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R. Caputo

Yeshiva University (UNITED STATES)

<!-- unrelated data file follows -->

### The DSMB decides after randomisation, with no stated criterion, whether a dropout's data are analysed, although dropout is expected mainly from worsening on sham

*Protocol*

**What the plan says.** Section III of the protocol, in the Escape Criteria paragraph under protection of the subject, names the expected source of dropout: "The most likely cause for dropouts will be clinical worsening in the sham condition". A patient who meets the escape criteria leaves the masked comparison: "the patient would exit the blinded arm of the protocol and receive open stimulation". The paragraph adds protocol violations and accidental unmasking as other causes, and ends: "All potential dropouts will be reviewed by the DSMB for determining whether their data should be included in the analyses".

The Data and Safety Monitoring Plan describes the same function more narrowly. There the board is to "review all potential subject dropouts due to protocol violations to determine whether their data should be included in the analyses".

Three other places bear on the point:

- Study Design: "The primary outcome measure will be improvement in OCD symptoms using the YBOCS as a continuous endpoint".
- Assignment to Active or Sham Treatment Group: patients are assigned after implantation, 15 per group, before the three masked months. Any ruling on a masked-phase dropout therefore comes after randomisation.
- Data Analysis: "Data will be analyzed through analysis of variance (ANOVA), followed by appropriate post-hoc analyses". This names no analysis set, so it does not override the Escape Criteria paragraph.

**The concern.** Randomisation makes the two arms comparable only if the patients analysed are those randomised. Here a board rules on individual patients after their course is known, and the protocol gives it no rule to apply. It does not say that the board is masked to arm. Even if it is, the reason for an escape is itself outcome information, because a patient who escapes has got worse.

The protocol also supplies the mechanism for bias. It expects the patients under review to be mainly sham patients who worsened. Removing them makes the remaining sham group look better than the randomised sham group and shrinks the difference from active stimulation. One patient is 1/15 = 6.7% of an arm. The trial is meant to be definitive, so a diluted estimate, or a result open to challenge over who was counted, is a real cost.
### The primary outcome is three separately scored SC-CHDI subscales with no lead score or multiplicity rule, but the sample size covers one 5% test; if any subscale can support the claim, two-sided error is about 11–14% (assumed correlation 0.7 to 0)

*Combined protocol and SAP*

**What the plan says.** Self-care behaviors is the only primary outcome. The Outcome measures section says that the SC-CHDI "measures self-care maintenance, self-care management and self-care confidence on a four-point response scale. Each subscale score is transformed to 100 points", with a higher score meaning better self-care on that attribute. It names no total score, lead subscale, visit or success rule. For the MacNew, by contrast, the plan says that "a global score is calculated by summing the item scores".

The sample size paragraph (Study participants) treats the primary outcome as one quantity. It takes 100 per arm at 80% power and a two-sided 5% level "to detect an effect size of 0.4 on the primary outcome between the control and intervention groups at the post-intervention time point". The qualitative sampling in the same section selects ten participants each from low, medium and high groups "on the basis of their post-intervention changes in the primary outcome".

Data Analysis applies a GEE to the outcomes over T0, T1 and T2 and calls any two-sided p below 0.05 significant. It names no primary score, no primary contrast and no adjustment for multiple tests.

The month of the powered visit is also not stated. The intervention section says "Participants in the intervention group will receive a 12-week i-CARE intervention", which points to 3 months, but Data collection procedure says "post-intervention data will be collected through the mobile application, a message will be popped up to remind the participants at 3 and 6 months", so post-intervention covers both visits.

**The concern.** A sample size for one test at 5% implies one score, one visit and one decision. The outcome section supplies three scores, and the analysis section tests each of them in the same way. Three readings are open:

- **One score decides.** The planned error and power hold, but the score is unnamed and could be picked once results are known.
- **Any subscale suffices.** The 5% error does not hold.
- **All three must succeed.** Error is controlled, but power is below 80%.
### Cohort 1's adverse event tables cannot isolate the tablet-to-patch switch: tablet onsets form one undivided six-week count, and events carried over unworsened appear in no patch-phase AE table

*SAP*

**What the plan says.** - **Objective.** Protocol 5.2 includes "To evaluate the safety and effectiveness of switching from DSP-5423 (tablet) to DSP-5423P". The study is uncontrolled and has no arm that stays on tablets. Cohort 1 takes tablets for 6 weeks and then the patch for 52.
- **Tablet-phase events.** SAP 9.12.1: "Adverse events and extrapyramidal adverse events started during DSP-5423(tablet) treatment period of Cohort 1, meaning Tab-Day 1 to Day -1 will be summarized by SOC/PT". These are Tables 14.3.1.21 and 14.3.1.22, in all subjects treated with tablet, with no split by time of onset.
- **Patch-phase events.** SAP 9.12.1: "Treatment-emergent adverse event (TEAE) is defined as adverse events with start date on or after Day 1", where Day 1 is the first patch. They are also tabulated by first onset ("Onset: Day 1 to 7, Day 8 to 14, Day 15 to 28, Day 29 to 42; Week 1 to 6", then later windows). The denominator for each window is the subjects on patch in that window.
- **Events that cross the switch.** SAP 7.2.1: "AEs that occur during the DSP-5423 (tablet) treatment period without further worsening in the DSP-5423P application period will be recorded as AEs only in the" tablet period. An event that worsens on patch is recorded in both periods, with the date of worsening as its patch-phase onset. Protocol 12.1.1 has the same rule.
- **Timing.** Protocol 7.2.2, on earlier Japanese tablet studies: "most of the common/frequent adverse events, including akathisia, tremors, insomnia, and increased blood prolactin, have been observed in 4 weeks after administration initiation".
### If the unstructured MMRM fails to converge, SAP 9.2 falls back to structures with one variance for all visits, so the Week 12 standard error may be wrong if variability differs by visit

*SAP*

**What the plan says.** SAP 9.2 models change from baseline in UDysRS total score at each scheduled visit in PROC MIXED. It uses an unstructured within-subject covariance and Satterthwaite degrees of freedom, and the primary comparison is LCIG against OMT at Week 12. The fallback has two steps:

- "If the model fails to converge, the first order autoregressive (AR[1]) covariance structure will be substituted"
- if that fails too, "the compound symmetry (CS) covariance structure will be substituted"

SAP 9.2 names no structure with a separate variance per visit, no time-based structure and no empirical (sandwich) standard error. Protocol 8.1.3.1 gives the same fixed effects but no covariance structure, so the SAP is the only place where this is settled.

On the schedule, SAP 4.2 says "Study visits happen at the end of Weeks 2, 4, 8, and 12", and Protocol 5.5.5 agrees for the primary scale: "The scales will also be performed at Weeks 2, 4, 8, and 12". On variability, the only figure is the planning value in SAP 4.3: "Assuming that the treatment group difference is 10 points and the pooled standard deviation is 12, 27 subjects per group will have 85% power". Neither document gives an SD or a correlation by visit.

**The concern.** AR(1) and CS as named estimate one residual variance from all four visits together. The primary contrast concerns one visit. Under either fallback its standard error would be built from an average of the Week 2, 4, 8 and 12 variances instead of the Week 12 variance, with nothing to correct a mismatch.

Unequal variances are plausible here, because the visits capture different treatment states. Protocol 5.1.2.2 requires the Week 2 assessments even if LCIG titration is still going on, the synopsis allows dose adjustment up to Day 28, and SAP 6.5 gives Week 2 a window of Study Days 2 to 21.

Using data from the National Longitudinal Survey of Youth, the 1997 cohort (NLSY97), this paper reports results of a study that explores the educational and economic outcomes of maturing youth who participated in school-based learning or School-to-Work (STW) programs, government training, and/or other more traditional vocational/technical education programs between 1997 and 2002. A proliferation of STW programs resulted in part from passage of the Carl D. Perkins Vocational and Applied Technology Education Act Amendments of 1990 (P.L. 101-392, also known as Perkins II), and in part from passage of The School-to-Work Opportunities Act of 1994 (P.L. 103-239, STWOA) during the Clinton administration. Perkins II targeted high school and two-year or community college students; whereas, STWOA targeted primarily high school students. STW legislation aimed at completion of the high school degree or an equivalency diploma or an alternative certificate recognizing successful completion of one or two years of post-secondary education, a skill certificate, or admission to a two- or four-year college or university. Although STWOA expired in October 2001, school-based learning programs and the idea itself both preceded and lingered on in alternative forms; such as, Career and Technical Education (CTE) programs that relied on other sources of federal and state money. This paper compares the educational and economic outcomes of STW participants to government-sponsored training program enrollees, and to those who participated in vocational/technical education programs outside regular schooling between 1997 and 2002 as well as to those who participated in none of these major types of work-preparedness or job training initiatives. Economic well-being outcome measures included family and wage income between (a) 2003 by which time more than three fourths of the cohort had completed twelve years if not most or all of their formal schooling, and (b) 2006, the most recent year of available NLSY97 data at the outset of this study. Measures of human capital included: (a) labor force attachment, (b) additional schooling, and (c) additional job-related training; and two cumulative EITC-related outcome measures: (a) number of years respondents were eligible for the EITC and (b) number of years respondents filed for the EITC.